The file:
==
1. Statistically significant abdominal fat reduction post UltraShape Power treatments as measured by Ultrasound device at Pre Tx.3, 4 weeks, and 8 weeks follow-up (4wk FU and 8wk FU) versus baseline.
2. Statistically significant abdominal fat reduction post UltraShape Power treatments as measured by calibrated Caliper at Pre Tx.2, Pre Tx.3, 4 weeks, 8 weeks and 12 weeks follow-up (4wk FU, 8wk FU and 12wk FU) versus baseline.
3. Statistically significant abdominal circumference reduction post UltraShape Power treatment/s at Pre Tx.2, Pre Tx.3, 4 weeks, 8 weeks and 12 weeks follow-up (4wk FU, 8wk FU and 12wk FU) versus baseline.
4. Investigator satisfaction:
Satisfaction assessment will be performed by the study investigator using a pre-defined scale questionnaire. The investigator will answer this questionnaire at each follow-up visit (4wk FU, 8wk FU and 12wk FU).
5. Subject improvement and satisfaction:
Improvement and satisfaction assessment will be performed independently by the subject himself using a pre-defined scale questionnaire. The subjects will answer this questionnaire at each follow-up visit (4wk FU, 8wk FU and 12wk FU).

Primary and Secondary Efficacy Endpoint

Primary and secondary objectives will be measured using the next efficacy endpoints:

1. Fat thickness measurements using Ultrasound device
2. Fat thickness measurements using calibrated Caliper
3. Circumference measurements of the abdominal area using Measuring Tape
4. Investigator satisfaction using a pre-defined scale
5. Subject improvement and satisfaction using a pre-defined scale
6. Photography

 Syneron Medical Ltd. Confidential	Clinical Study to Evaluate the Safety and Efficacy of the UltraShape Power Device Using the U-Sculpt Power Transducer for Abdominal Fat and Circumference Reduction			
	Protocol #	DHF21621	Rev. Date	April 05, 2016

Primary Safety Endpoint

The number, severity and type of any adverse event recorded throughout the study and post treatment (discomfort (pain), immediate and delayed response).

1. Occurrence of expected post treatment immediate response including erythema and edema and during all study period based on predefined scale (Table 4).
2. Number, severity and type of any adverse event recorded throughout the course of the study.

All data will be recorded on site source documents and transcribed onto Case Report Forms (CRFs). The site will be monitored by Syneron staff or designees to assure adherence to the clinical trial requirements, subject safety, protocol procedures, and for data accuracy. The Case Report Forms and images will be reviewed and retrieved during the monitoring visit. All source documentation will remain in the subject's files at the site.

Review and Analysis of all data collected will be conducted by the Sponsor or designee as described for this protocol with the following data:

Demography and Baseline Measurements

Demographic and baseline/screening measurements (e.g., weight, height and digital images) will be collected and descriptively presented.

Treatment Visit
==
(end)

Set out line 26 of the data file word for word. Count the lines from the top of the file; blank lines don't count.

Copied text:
Treatment Visit